Geography at Randwick



"Geography is a living, breathing subject, constantly adapting itself to change. It is dynamic and relevant. For me geography is a great adventure with a purpose."

Michael Palin


Geography at Randwick is taught as the main topic for three (half) terms per year, on a two year rolling programme. During the course of each topic, the children take part in a wide range of rich experiences which help bring the topics to life. We visit rivers, museums, convert classrooms to tropical rainforest and take virtual tours, and include fieldwork as often as possible.

Our bespoke knowledge organisers set out the key facts, vocabulary and skills and we assess children against these criteria at the end of the topic. 

Our children experience the wider world in a variety of contexts. They explore other cultures and learn how to respect diversity, co-operate with one another and appreciate what they have. In our lessons, we work to create links to children in Gloucester, Europe and beyond and encourage communication between schools as part of our topics.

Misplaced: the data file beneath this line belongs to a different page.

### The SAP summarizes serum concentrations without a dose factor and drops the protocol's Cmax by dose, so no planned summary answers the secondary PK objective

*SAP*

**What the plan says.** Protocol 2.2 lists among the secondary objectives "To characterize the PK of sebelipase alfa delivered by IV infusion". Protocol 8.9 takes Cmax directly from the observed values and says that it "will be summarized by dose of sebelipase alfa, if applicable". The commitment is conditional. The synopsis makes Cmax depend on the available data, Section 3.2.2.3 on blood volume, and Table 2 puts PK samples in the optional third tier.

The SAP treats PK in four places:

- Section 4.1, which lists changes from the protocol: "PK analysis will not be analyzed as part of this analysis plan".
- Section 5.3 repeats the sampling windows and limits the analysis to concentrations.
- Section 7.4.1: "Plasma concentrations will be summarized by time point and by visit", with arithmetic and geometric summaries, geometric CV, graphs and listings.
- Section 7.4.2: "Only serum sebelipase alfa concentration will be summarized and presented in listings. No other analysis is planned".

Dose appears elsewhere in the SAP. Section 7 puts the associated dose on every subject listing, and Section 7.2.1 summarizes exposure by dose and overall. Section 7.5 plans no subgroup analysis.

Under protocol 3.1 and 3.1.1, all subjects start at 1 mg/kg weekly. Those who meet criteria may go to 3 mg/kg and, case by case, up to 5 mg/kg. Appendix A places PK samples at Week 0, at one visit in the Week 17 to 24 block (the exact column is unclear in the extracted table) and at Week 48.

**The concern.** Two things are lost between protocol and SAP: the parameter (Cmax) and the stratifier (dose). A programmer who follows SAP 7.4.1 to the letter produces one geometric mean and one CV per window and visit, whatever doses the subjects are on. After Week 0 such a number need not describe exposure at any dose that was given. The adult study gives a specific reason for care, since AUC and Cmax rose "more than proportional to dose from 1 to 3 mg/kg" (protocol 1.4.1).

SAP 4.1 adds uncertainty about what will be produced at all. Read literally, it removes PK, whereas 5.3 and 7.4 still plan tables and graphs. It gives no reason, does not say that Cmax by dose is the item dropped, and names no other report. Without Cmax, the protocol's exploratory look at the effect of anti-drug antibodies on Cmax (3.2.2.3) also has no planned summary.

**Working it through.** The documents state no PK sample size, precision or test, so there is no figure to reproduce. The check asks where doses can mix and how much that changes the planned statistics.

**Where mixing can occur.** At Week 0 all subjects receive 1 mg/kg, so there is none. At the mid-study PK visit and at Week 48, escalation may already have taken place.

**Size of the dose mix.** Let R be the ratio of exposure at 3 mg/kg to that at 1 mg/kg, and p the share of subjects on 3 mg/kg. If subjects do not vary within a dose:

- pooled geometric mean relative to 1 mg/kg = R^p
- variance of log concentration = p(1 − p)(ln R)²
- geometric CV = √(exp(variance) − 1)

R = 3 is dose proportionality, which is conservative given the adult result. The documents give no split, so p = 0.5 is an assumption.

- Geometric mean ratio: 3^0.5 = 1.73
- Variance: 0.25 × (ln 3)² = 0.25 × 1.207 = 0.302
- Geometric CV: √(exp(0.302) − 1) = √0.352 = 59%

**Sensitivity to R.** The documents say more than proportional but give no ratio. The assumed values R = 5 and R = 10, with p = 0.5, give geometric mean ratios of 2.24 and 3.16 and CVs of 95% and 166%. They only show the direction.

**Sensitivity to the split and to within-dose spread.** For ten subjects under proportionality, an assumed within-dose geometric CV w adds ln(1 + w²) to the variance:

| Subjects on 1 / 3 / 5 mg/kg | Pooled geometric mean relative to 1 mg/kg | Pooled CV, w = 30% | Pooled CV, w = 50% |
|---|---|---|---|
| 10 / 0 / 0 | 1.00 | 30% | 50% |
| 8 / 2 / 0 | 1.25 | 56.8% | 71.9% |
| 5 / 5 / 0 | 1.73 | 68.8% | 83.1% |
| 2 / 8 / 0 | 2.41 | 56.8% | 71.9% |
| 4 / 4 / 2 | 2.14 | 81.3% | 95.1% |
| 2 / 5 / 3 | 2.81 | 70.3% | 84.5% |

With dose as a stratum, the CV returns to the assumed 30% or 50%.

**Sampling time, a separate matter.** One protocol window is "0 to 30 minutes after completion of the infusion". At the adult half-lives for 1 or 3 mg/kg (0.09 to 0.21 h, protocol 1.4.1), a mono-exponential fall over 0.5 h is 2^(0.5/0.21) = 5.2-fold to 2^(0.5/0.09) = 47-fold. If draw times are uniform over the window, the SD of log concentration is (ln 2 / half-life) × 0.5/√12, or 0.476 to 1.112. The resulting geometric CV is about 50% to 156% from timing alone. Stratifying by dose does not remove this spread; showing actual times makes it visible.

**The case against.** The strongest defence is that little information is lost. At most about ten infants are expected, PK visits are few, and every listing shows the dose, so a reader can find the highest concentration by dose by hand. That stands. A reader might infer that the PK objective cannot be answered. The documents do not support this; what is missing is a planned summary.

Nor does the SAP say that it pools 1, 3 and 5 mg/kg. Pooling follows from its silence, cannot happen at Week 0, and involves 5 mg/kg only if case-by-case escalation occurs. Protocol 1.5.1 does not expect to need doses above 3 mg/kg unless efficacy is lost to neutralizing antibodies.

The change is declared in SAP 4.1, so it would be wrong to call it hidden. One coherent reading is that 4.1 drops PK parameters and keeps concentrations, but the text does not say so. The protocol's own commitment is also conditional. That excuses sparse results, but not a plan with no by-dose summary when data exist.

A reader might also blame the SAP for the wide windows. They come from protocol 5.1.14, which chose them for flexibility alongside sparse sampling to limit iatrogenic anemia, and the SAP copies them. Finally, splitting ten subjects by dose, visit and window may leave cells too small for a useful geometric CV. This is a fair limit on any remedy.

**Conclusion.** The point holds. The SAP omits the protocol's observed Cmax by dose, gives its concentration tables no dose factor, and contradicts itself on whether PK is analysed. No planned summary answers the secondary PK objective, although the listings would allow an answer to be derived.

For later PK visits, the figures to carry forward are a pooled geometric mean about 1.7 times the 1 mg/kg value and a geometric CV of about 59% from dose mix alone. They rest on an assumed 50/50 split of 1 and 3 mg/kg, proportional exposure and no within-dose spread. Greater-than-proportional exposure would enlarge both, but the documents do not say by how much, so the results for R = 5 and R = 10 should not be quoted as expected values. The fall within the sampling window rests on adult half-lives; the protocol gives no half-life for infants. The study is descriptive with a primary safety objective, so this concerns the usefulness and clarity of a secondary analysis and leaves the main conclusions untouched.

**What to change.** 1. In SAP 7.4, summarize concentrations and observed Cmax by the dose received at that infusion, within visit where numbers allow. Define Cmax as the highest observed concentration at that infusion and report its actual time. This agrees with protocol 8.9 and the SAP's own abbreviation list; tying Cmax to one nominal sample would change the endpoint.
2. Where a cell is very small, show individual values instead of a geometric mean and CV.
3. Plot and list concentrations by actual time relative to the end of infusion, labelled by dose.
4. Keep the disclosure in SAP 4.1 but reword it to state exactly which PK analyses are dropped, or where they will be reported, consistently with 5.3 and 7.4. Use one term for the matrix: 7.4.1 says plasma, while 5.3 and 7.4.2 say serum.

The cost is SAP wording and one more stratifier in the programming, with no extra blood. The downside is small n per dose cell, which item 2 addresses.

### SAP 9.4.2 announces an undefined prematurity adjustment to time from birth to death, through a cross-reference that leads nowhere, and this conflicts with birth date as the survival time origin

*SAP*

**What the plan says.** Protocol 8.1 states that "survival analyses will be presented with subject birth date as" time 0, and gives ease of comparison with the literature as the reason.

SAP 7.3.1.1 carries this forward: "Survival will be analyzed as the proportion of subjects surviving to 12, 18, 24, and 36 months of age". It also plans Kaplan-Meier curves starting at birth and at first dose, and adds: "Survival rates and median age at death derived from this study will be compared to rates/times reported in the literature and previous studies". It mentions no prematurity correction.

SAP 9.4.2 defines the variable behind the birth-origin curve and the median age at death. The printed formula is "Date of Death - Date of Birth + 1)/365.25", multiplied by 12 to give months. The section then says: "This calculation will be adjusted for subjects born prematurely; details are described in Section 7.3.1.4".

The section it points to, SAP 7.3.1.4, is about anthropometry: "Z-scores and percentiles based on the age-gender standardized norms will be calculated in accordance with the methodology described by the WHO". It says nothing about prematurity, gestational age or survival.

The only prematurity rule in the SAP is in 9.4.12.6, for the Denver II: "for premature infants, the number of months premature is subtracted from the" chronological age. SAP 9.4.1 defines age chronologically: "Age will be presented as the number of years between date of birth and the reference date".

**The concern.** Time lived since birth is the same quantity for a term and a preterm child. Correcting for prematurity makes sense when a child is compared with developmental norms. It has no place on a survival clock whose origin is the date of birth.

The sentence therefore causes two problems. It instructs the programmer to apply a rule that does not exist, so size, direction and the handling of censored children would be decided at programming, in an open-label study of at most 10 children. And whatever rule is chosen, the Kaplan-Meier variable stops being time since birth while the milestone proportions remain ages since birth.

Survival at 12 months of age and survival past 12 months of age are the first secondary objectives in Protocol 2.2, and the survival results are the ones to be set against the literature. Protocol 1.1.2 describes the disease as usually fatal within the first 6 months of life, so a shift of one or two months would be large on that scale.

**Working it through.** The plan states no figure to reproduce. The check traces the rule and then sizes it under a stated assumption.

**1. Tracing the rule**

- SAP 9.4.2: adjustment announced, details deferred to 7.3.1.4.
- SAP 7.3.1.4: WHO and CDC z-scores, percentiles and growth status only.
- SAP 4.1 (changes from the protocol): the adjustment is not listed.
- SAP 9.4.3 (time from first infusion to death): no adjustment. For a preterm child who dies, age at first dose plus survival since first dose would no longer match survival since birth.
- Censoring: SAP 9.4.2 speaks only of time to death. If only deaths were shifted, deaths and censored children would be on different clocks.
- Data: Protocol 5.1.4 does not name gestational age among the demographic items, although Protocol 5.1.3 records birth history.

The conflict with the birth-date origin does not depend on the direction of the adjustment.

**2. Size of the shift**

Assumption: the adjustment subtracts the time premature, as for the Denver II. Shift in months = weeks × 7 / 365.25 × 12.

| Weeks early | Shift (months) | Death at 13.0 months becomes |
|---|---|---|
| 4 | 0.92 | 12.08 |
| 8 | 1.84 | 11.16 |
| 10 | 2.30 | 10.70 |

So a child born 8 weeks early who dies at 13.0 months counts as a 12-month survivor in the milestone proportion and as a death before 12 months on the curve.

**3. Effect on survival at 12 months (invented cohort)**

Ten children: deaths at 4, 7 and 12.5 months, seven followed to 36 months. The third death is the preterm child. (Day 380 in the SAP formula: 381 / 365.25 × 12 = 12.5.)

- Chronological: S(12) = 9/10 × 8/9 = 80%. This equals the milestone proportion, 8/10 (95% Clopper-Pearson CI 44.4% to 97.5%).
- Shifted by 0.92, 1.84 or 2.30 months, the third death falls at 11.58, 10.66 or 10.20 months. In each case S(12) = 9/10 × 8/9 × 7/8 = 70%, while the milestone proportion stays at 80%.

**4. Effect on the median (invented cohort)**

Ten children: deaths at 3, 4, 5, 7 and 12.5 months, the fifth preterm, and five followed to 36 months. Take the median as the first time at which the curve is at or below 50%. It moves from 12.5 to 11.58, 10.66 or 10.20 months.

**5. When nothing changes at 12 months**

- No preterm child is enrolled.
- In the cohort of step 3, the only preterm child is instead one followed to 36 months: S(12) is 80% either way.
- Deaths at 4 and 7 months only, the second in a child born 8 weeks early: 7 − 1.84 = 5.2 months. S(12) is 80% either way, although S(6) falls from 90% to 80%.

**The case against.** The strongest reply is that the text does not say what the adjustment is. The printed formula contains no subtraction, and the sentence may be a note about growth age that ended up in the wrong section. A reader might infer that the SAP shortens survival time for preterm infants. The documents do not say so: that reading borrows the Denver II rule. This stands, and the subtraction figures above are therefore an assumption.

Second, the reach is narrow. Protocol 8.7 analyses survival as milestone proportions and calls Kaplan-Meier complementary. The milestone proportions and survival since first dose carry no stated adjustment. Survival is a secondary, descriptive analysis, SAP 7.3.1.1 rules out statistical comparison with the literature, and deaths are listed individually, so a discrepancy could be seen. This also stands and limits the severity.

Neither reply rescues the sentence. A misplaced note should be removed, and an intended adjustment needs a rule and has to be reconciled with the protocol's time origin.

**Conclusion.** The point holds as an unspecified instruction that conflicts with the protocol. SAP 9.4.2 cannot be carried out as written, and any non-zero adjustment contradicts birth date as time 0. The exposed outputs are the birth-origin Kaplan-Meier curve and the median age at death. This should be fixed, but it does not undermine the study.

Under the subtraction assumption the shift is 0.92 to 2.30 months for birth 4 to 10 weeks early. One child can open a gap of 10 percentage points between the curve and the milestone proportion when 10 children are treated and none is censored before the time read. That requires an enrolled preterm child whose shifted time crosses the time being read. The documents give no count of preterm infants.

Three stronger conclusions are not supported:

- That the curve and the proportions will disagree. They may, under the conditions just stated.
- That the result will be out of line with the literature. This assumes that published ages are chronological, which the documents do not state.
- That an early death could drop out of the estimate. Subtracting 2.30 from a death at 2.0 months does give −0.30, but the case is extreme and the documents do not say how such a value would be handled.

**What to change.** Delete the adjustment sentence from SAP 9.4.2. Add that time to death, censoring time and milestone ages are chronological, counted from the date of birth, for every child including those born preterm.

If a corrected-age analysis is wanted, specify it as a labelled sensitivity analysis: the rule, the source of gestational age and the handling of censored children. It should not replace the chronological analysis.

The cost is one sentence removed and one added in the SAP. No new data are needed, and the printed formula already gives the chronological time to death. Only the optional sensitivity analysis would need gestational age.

We ensure that children become aware of connections between different areas of geography and there is an emphasis on revisiting previous learning to ensure children are aware of how all the elements of geography fit together.  Our golden threads through Geography are to investigate places (fieldwork, location, finding places on maps and atlases and apps); investigate patterns (similarities and differences, weather patterns, changing places, diversity including the UN Sustainable Development Goals and climate change); communicate geographically (key aspects of human and physical geography, compass directions, vocabulary) and compare places and patterns with Randwick.

geog 2.jpg

In EYFS, Children can describe their immediate environment using knowledge from observations, discussion, stories, non-fiction texts and maps.  They can explain some similarities and differences between life in this country and life in other countries, drawing on knowledge from stories, non-fiction texts and maps.  They know some similarities and differences between the natural world around them and contrasting environments, drawing on their experiences and what has been read in class.


How to Help at Home

  • Use maps, guides and charts to inform family walks. 
  • When out and about in different environments, talk about the weather, plantlife and animals you spot.
  • Keep diaries and journals including weather trackers, wildlife spotters and travel information. 
  • Talk about the different types of settlements you pass through when on a journey (e.g. village, town and city) and the different types of land use (farmland, woodland etc) - can you spot any pattenrs over time? 
  • Create maps of familiar journeys you may take or make a map of your home or garden. 
  • Visit working farms and resevoirs to better understand the relationship humans share with the living world. 

Files to Download

Student Login